I can't agree more that this is a more mature and contemplative album. It was definitely not what I was hoping for, but I think fans of Feist would not be too disappointed with the change. The fun, quirky and warmth of the Feist songs we love have simply taken a turn for the contemplative, idiosyncratic, and adopted a cooler edge. I read in an interview that Feist had previously contemplated naming the album Mettle but settled on Metals instead. Both are great titles I think, and this album with its new and surprising sound certainly showcased Feist's mettle. It seems to suggests that Feist's music is taking a new direction, but it is one that I will follow. This album has brought me to strange unexpected places, but overall, I say the journey has been really rewarding.
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40 of 46 people found the following review helpful
5.0 out of 5 stars Moody, sharp and aching October 4, 2011
Format:Audio CD
Feist's allure for me has always been those vocals--sharp enough to cut your heart like shaved glass, yet oozing into the corners like clotted cream, floating up and up, shimmering and warm, despairing and lovely. Comparisons with Tori Amos are not unreasonable when it comes to her delivery, but her whispers of desperation are hers alone. Music on this album hovers around the intersection of indie and alt country, a good place for her, and one which she inhabits beautifully. "Little bird/have you got a key?/ Unlock the Lock inside of me..." she sings in the opening of the beautiful "Caught in a Long Wind", and shivers creep up and down my spine, I almost feel ashamed to listen to something so personal. How can she share like this? Something so beautiful? She seems intent on wrapping her listener in layers of her soul, but is it real? Is it an illusion? I'm not sure. But I'm willing to keep exploring. Sometimes, the simplest lyrics become the most profound: in "Bittersweet Melodies", she offers slips of memories, evocations of those relationships that we all have had and regret--"I remember us/'fore we turn to dusk/ Just when these feelings were all about/ When we still could trust/in our hearts". Sometimes, for an instant, I catch a remembrance of the pure beauty of Elizabeth Fraser in her voice, and my heart catches. This is such a mature, such a wonderful album. I love it.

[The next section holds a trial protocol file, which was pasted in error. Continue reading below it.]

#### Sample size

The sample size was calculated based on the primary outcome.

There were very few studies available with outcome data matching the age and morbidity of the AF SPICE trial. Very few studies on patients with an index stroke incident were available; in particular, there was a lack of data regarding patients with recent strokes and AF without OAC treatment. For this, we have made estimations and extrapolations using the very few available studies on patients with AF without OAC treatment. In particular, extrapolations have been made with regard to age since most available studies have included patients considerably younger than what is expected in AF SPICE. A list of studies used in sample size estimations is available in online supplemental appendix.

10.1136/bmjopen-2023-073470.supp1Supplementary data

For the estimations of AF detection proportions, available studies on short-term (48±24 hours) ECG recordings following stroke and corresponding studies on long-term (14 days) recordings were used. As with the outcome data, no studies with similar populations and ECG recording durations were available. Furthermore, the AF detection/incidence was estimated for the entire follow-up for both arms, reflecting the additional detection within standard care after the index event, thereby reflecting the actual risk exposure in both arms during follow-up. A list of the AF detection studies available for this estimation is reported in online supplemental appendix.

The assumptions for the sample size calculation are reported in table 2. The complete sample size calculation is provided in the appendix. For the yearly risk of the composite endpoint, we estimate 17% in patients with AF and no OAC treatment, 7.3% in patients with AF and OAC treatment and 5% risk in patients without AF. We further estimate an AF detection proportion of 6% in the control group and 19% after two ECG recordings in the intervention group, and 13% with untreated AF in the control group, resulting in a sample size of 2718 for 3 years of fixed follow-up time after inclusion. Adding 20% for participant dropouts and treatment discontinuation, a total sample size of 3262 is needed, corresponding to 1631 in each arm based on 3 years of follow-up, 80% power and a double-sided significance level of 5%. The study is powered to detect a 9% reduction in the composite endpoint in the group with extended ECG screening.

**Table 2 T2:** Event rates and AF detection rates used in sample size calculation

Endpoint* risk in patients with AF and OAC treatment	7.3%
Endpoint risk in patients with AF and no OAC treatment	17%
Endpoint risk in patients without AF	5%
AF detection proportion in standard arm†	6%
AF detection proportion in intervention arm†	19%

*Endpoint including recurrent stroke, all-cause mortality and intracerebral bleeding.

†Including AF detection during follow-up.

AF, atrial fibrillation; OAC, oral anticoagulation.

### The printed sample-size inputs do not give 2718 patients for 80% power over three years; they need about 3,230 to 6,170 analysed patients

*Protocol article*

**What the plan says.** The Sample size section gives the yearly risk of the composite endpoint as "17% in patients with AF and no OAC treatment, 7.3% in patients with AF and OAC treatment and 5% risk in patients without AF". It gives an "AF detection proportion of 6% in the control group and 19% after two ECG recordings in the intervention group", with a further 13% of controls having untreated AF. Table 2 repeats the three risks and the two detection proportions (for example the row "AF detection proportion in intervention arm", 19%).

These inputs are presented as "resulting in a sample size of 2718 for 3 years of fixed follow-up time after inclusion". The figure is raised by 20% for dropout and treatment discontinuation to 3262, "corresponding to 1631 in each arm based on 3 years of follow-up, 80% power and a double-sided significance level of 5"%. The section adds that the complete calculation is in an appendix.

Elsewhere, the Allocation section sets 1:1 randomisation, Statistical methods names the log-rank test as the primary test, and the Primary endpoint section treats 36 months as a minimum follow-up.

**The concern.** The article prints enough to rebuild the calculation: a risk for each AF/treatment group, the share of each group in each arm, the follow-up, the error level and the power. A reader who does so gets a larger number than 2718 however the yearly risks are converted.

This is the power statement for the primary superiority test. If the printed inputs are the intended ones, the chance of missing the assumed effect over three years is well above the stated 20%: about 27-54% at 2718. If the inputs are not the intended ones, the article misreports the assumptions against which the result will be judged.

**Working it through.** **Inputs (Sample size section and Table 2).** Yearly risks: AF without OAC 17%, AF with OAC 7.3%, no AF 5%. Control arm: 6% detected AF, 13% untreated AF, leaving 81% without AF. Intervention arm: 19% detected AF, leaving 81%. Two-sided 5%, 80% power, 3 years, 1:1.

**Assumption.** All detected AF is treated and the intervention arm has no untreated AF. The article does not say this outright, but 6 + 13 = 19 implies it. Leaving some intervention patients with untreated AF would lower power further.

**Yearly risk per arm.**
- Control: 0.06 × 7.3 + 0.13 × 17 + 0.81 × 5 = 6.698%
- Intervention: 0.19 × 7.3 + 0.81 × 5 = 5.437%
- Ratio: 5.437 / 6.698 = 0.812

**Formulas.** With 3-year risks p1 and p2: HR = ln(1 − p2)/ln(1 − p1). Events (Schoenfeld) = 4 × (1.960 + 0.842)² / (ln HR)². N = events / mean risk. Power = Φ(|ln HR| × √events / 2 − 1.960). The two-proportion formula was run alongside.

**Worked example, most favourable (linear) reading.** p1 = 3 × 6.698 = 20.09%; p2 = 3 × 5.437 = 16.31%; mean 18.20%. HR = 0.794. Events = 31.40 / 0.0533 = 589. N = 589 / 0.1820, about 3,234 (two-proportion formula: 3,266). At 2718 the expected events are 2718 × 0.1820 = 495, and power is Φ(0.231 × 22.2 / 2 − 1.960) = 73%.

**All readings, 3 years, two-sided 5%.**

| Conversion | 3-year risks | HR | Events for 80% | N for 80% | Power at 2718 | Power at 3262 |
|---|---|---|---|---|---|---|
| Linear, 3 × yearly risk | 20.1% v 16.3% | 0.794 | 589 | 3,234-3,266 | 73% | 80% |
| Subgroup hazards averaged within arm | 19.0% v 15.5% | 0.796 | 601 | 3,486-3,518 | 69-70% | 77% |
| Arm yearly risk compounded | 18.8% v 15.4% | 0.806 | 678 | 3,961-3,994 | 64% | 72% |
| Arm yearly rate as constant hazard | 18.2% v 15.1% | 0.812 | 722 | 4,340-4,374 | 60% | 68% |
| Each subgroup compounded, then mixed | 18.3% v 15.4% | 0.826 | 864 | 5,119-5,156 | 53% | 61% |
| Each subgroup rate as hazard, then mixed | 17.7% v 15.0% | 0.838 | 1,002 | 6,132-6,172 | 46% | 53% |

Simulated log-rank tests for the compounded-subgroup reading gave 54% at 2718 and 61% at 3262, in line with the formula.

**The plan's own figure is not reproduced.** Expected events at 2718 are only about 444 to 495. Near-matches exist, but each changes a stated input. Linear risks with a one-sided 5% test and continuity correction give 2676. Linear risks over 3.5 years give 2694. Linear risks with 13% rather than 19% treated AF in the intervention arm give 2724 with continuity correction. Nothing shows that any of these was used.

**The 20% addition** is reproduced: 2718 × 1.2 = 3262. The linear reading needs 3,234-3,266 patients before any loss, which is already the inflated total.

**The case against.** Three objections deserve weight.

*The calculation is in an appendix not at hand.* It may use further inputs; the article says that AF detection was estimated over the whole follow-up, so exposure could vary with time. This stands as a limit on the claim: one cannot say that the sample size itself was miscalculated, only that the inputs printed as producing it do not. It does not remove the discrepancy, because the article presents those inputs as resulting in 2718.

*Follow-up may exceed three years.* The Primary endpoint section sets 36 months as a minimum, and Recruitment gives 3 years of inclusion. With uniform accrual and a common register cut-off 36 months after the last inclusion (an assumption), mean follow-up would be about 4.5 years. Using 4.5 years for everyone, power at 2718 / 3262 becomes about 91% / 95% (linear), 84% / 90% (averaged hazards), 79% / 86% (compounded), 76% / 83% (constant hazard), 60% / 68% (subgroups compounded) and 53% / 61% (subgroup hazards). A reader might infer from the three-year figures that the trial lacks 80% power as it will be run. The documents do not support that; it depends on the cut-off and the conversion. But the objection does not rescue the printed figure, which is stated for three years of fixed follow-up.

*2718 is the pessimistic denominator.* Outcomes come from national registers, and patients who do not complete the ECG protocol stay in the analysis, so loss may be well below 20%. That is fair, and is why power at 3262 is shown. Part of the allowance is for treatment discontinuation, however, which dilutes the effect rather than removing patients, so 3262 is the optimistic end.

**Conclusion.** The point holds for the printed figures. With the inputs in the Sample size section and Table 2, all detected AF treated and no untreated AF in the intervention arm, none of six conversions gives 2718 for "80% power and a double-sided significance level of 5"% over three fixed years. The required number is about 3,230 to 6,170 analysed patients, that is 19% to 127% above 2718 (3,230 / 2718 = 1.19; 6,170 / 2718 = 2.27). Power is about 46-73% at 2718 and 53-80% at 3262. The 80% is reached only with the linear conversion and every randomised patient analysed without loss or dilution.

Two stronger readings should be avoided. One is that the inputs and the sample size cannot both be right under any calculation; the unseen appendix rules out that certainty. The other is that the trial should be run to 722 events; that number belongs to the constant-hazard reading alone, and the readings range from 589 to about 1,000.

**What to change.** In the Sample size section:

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10 of 11 people found the following review helpful
5.0 out of 5 stars A Breath of Fresh Air November 18, 2011
By Cooder
Format:Audio CD
I rarely ever do reviews, but after reading some people who have given this wonderful album such bad reviews, I felt compelled to. To start this is not your "Pop" type of Feist you may be expecting. These songs are not as catchy as "The Reminder" Album. This album at times gets gritty with the instruments. It gets raw with stringed instruments. It gets down to beautiful vocals. It brings elements from different angles of music and makes them almost surreal. Most of the songs start off slow and build into gorgeous landscapes that fill your ears with pure creative sounds. Like I said, it is not very poppy. It is very heartfelt. If your looking for poppy you will be disappointed. If your looking for an album filled with radiance that continues to grow like a tree on every listen, buy this album. I love it, but it might not be for you.
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21 of 27 people found the following review helpful
4.0 out of 5 stars Feist - Heavy Metals October 4, 2011
Format:Audio CD
4.5 stars